The final innovation I want to highlight is somewhat related to cashback, a little-used service introduced into the UK as far back as 1987. There seems to be a desire to resuscitate old-style cashback as a significant element of public access to cash in the UK. While cost issues are often cited for its historic lack of success, it is my strong belief that the major obstacle that has prevented cashback from being widely adopted in the UK, is uncertainty.
The public haven’t known which businesses offer cashback; whether they would be asked to make a purchase; whether they could/should ask for cashback or not; whether they might be refused or, perhaps, be offered a lower amount of cash than they wanted; whether they would be charged to get their money.
And here I must declare an interest. I have believed for some time that retailers can play an important role in meeting the cash needs of their local communities, and I had been looking for a solution that could bring this about. Last year I found it, in the shape of a company called Sonect. In fact, I liked this solution so much that I am now supporting the UK launch.
Sonect’s app-based service was launched in Switzerland four years ago. It neatly removes all the uncertainty of traditional cashback, giving the public using the service total confidence that they can get the cash they need. Using the Sonect app, they can reserve the amount they want, even before leaving home, to be picked up locally at a participating business. The businesses – mainly retailers and cafes – contracted to provide the Sonect service, commit to having the cash available, using the Sonect Retailer App to confirm their real-time ability to provide cash in the required amount to each Sonect customer. In short, it is a ‘click & collect’ service for cash, with the tills in every participating business effectively become virtual ATMs. Uncertainty removed. Peace of mind created. And it’s free for consumers to use.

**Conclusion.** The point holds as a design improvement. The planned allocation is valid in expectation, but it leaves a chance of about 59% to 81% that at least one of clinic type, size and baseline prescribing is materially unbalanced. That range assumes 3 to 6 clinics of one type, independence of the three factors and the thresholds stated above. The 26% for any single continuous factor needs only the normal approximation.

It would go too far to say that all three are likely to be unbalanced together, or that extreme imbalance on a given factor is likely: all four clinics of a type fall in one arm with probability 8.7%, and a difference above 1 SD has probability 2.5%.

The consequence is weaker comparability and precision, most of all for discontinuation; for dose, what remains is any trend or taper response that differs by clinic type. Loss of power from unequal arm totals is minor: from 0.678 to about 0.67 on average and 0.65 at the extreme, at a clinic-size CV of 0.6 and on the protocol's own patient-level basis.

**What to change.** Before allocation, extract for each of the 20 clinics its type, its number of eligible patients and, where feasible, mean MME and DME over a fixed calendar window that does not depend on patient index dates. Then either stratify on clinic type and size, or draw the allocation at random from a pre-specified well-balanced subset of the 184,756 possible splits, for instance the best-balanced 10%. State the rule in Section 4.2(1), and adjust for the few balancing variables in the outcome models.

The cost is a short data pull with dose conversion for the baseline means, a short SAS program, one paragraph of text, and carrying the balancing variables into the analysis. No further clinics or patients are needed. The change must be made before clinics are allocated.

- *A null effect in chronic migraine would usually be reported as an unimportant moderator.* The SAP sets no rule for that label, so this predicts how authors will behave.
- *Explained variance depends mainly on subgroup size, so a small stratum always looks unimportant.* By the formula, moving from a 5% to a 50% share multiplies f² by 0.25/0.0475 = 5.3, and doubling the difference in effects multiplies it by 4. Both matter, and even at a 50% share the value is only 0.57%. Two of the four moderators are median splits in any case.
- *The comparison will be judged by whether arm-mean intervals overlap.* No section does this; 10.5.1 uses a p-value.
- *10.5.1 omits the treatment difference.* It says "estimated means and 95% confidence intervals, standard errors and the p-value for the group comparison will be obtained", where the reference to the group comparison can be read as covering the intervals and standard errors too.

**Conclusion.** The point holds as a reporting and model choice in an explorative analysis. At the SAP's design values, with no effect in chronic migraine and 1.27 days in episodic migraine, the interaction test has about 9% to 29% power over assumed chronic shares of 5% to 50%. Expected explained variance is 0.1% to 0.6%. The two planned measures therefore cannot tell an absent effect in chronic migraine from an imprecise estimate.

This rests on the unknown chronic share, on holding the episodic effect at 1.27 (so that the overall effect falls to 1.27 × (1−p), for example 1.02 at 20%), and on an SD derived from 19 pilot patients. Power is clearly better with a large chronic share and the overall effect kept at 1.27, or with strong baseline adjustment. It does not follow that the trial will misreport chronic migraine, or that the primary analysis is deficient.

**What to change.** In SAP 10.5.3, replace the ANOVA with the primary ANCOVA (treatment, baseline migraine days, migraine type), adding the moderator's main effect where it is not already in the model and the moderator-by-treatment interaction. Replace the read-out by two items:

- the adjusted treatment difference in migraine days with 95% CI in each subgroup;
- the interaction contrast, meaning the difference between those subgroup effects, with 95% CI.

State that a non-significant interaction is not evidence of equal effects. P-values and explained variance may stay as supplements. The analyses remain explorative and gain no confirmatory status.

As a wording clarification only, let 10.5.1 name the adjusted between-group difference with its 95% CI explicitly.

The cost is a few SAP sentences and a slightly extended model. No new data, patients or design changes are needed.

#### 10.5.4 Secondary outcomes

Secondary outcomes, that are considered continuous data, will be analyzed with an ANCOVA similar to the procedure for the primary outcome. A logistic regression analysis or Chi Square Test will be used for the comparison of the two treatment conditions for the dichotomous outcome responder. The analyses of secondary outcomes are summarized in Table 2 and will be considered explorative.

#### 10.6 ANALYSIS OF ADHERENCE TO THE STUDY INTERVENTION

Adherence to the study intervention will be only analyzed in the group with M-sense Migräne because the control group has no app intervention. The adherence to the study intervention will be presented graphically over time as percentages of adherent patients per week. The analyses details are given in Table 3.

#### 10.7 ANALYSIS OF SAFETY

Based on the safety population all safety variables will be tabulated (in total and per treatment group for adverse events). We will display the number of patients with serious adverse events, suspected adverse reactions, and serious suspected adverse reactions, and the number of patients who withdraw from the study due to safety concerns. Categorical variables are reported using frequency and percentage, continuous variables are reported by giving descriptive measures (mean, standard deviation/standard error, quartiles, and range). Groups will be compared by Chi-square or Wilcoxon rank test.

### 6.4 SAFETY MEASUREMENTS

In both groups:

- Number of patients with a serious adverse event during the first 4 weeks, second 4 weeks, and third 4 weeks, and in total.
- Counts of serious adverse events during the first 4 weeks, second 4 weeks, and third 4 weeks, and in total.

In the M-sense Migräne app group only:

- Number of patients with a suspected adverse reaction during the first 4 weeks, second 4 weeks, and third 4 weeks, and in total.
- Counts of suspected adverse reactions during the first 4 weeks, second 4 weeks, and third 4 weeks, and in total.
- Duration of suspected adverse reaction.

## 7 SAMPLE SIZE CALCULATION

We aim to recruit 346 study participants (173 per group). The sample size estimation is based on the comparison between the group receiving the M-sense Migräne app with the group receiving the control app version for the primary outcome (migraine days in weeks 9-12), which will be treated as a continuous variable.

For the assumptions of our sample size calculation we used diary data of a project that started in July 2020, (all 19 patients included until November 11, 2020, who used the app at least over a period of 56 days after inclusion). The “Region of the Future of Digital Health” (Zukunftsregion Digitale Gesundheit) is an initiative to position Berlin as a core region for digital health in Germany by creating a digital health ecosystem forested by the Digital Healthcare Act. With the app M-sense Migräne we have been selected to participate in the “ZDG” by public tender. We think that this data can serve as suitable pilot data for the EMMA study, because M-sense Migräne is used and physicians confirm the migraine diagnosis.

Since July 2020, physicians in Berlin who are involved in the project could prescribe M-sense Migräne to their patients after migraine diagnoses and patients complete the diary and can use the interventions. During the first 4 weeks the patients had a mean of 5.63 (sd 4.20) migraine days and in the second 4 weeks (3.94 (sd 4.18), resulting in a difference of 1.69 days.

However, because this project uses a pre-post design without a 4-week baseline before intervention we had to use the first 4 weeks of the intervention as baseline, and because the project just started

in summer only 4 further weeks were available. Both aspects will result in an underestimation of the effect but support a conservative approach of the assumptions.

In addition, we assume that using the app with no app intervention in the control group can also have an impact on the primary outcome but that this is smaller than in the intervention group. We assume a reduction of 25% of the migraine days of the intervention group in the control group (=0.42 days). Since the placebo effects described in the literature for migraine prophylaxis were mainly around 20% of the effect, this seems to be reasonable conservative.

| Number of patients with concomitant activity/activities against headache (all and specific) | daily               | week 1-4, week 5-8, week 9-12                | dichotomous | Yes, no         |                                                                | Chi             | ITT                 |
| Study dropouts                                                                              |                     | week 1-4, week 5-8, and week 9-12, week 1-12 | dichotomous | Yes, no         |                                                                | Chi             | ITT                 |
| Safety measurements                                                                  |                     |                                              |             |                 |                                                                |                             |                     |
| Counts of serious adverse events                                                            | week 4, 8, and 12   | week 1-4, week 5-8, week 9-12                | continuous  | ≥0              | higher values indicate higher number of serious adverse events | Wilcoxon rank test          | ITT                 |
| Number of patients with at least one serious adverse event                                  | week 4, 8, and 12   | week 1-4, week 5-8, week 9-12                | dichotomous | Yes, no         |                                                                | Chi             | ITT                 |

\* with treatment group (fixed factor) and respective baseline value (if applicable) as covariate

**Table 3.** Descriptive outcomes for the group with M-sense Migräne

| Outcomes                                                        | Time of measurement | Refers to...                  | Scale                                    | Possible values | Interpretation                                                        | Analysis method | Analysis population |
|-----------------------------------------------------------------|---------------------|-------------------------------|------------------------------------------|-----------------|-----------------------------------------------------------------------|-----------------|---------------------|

Ultimately, Sonect will connect many thousands of UK businesses with cash to dispense in communities around the country, to millions of consumers who will have their demand for cash satisfied.
More good news is that, during 2021, cash deposit functionality will be added to the Sonect app. This further innovation will give both the public and businesses a vital local cash deposit service, something that an increasing number of communities lack due to the continuing closure of bank and post office branches.
So there you have it. Three innovations that will make cash more convenient to both access and use in 2021, while at the same time helping to reduce the costs associated with cash circulation. In other words, a win-win for everyone.
Digital and technological innovation is moving at an astonishing pace – and, rather than killing off the world’s favourite payment method, it can help to make cash even more convenient and user-friendly. ‘Mr Amazed’ will no doubt morph to ‘Mr Astounded’!